Most people, when faced with the reality that hiring a lawyer means giving up one-third of their claim, will settle directly with ICBC. So, how could it possibly make financial sense to involve a lawyer? What magic; what spell could a lawyer cast on the insurance company to cause the offer to increase enough to justify paying one third of the claim to the lawyer?
What brilliant mastery of negotiation could bring about such results? It has nothing to do with negotiation. It has nothing to do with brilliance. The insurance company has standard, low ball, offers. A claims adjuster will make the standard, low ball offer with a straight face, after working to gain the trust of the claimant.
They have a leg up in gaining that trust because they are an arm of the provincial government.
Threatening to hire a lawyer will get you nowhere. A large number of claimants will make that threat. The insurance company knows that only a small number will actually carry through. Claim after claim gets settled without the insurance company paying anything in legal defence costs, for a fraction of what the claim is worth.
Cha-ching; cha-ching; cha-ching.
I keep statistics so that I can prove my point. Before I let ICBC know that I’m involved on a file, I ask my clients to go to the claims adjuster to get their last, best offer. I record that number so that I can compare it with the end result. In absolutely every case, the injured victim has ended up with more in his or her pocket, after paying one-third of the claim to me in fees, than ICBC’s last, best offer.
In most cases the result in my client’s pocket is some multiple of that last, best offer. I want to be very clear that my results are not special. Any competent personal injury lawyer would have the same results. The clearest illustration of my point came to pass over this past week.
The stage was set a few months ago when a local health care professional consulted me about her claim, being clear that she didn’t want a long, drawn out affair. I met with her at the Pheasant & Quail Pub one evening before a choir practice, and got up to speed on her case.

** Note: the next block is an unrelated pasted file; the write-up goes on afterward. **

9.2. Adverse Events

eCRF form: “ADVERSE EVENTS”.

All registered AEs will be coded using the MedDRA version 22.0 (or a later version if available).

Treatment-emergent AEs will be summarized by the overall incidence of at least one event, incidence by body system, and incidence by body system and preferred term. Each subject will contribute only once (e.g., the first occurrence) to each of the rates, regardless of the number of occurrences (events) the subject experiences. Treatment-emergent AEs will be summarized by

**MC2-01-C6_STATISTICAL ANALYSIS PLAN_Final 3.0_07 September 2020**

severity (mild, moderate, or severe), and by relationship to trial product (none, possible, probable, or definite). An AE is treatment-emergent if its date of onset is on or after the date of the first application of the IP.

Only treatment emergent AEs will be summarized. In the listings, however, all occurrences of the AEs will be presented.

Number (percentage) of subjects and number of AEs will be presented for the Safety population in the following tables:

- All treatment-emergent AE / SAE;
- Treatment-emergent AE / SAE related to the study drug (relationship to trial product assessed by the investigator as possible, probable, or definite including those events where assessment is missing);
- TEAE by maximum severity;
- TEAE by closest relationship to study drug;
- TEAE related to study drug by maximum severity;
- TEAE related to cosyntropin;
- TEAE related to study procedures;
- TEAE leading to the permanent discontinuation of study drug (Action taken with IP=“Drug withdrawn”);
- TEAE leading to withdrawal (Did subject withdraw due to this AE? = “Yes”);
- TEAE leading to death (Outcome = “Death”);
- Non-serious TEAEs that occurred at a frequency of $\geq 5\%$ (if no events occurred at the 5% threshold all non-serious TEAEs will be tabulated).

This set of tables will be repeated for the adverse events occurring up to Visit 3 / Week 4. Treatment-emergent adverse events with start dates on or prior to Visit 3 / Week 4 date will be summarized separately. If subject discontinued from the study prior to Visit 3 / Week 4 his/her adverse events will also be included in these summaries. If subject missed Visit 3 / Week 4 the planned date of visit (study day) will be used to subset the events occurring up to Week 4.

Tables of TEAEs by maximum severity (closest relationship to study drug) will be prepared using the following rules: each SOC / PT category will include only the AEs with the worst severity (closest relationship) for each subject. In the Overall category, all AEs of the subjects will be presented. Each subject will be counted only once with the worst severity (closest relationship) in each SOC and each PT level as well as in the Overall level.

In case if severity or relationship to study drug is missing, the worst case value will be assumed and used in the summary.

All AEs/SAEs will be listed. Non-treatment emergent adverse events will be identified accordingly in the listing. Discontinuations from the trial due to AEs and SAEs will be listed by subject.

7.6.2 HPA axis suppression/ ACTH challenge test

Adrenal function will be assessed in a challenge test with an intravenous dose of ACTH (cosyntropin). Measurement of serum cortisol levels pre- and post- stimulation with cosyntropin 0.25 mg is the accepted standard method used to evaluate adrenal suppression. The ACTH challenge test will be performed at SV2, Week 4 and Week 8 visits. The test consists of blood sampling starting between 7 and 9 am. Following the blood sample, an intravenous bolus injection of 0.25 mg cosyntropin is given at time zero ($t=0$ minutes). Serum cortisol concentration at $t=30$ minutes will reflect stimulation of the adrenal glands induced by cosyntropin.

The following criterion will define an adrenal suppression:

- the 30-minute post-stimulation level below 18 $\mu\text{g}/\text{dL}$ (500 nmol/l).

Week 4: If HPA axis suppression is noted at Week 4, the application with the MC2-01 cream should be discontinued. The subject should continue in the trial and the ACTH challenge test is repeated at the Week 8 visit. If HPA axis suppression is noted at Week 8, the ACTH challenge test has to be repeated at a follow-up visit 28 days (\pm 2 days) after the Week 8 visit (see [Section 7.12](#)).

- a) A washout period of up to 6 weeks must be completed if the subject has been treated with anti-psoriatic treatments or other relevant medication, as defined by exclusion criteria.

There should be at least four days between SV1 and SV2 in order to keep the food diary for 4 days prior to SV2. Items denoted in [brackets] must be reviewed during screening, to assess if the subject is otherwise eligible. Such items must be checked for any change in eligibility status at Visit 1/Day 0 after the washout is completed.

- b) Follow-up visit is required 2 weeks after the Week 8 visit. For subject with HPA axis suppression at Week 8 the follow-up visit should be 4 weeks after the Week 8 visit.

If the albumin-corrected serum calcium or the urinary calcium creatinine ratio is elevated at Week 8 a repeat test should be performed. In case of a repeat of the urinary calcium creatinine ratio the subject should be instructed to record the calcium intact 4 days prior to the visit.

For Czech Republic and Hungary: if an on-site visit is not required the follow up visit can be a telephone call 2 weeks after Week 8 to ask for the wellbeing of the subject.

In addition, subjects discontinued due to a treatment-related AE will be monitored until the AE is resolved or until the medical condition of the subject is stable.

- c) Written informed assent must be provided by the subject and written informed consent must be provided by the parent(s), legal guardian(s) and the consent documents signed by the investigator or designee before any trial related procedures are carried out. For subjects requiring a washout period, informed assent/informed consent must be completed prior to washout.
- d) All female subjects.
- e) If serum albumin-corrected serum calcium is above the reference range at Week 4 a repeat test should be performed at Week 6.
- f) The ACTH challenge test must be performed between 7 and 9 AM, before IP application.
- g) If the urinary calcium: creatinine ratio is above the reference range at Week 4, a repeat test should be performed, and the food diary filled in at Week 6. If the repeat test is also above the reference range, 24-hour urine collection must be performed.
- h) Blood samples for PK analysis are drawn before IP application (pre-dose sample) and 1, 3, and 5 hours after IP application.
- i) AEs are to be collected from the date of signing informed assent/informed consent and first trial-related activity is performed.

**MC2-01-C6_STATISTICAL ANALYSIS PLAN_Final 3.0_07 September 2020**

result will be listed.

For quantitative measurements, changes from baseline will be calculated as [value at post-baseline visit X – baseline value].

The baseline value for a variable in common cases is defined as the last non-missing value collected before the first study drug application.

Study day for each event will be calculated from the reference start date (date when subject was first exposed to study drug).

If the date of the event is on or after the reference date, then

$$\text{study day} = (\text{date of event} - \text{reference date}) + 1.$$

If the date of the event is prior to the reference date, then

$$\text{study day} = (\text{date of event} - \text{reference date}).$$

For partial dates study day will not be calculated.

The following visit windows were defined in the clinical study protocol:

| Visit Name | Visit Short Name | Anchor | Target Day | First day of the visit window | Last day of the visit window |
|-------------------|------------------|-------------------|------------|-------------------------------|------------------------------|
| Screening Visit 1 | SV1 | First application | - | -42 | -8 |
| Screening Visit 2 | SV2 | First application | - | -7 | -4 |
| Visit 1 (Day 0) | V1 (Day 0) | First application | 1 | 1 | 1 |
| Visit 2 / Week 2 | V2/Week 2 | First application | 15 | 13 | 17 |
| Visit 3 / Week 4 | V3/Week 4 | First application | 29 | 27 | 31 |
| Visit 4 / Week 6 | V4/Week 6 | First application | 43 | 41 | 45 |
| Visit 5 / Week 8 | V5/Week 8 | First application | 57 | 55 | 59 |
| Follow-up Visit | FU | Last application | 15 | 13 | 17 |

The claims adjuster had offered her $15,000. She wanted a number to take back to the claims adjuster. I gave her one, lower than what I thought her claim was worth to account for the fact that she would be avoiding my one-third contingency fee. It was $40,000. As I expected, the adjuster didn’t budge and I was hired.
As always happens when I am hired, the file was allocated to a litigation adjuster. She called me up last week to discuss the file. She stopped me when I started talking high claim values and told me about the note in the file that my client had been told by a lawyer to ask for $40,000.
I told her about my meeting at the Pheasant & Quail, that the $40,000 number was a quick and dirty settlement suggestion with no legal fees. I don’t know what came over me, but I told her that I wouldn’t take any fees for my services if she was able to bring an offer at that $40,000 figure.
She made the offer within 25 minutes, and the file settled. Perhaps I should have made ICBC pay for their low-ball settlement position of $15,000. Perhaps I should have worked up the file to end up at the $60,000 or so figure it would have gotten to. I rationalized my decision on the basis that I had really done very little on the file, and I’d be saving my client a couple years of putting up with me before ending up with approximately the same result.
The thing is, I also saved ICBC tens of thousands of dollars in the settlement and legal expense. It was bittersweet, but it was a victory for justice that proved, yet again, the way ICBC works.
Published August 22, 2010 in the Kelowna Capital News